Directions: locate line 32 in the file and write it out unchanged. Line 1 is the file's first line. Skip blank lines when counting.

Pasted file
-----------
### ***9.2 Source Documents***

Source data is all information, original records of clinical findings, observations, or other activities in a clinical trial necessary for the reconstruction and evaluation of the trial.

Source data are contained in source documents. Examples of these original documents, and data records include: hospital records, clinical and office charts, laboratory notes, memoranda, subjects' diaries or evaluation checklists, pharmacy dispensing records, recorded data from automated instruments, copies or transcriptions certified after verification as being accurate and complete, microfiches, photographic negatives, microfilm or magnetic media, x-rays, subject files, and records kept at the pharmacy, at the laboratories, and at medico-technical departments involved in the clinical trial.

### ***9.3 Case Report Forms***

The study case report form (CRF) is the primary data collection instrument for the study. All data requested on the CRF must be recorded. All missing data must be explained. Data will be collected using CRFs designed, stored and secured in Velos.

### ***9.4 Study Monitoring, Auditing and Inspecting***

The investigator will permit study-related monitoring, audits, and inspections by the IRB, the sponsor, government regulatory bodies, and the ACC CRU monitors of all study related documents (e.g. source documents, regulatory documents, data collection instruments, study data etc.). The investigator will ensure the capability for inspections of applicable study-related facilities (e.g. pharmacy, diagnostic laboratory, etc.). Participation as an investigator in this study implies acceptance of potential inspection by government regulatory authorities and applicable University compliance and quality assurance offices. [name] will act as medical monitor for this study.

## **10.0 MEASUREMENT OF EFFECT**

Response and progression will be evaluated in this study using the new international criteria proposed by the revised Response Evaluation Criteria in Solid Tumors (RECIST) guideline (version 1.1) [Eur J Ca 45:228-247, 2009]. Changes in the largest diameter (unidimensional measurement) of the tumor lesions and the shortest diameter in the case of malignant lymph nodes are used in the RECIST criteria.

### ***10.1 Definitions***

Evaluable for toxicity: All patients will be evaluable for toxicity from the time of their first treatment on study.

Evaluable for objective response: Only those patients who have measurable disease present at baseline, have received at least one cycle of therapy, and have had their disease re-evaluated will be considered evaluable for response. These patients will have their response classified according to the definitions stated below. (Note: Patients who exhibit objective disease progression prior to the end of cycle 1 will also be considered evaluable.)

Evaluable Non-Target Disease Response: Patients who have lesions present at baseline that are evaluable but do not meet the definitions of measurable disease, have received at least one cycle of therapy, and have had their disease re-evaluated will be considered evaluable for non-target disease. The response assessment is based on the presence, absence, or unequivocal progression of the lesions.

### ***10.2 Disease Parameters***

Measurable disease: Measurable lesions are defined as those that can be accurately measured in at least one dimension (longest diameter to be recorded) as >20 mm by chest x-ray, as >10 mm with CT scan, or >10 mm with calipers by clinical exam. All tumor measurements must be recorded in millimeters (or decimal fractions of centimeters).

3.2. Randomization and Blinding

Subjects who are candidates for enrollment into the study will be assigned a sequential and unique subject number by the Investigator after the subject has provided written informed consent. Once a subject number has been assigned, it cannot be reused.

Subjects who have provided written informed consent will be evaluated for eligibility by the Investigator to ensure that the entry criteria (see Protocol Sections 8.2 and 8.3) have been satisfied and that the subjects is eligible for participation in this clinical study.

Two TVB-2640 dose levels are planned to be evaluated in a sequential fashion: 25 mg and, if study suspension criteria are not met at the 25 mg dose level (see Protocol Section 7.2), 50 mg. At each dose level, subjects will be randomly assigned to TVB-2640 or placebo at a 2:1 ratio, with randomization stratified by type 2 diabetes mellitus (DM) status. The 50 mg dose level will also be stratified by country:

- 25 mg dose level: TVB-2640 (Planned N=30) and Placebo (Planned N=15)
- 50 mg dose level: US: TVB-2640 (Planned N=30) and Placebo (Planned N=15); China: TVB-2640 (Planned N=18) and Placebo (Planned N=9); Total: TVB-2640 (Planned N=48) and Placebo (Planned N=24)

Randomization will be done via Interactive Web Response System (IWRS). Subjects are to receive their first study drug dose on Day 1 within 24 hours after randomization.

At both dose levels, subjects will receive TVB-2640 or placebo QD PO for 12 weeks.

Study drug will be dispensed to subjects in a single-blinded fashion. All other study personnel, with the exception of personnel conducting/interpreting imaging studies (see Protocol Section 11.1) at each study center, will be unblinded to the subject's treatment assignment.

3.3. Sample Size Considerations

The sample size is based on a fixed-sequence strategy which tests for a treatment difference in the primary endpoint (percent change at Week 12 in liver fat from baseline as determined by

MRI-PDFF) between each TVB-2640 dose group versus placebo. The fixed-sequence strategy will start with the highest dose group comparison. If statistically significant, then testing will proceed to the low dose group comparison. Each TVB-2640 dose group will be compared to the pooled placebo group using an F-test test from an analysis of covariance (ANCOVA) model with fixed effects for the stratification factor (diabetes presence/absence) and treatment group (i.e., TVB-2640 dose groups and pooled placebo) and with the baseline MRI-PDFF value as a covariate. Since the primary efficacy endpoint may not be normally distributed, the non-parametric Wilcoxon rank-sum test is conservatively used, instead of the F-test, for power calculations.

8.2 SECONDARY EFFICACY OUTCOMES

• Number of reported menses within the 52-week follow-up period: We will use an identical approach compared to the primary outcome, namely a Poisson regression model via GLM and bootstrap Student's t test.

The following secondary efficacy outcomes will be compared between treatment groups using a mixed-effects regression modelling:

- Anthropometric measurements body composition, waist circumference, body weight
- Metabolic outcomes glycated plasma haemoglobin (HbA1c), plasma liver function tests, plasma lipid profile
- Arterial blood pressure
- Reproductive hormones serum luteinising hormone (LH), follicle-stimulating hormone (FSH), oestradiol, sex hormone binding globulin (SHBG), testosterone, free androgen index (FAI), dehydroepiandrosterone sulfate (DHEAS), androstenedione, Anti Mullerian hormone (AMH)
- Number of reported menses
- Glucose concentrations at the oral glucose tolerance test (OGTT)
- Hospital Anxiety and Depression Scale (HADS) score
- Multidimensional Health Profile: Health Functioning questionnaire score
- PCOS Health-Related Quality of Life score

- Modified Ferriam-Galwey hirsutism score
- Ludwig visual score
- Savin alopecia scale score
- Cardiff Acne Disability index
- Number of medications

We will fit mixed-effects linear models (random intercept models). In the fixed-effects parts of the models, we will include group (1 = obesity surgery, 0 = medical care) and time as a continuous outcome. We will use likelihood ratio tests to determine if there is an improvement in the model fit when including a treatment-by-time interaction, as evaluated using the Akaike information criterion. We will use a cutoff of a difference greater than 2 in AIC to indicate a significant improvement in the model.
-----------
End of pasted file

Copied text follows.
- Metabolic outcomes glycated plasma haemoglobin (HbA1c), plasma liver function tests, plasma lipid profile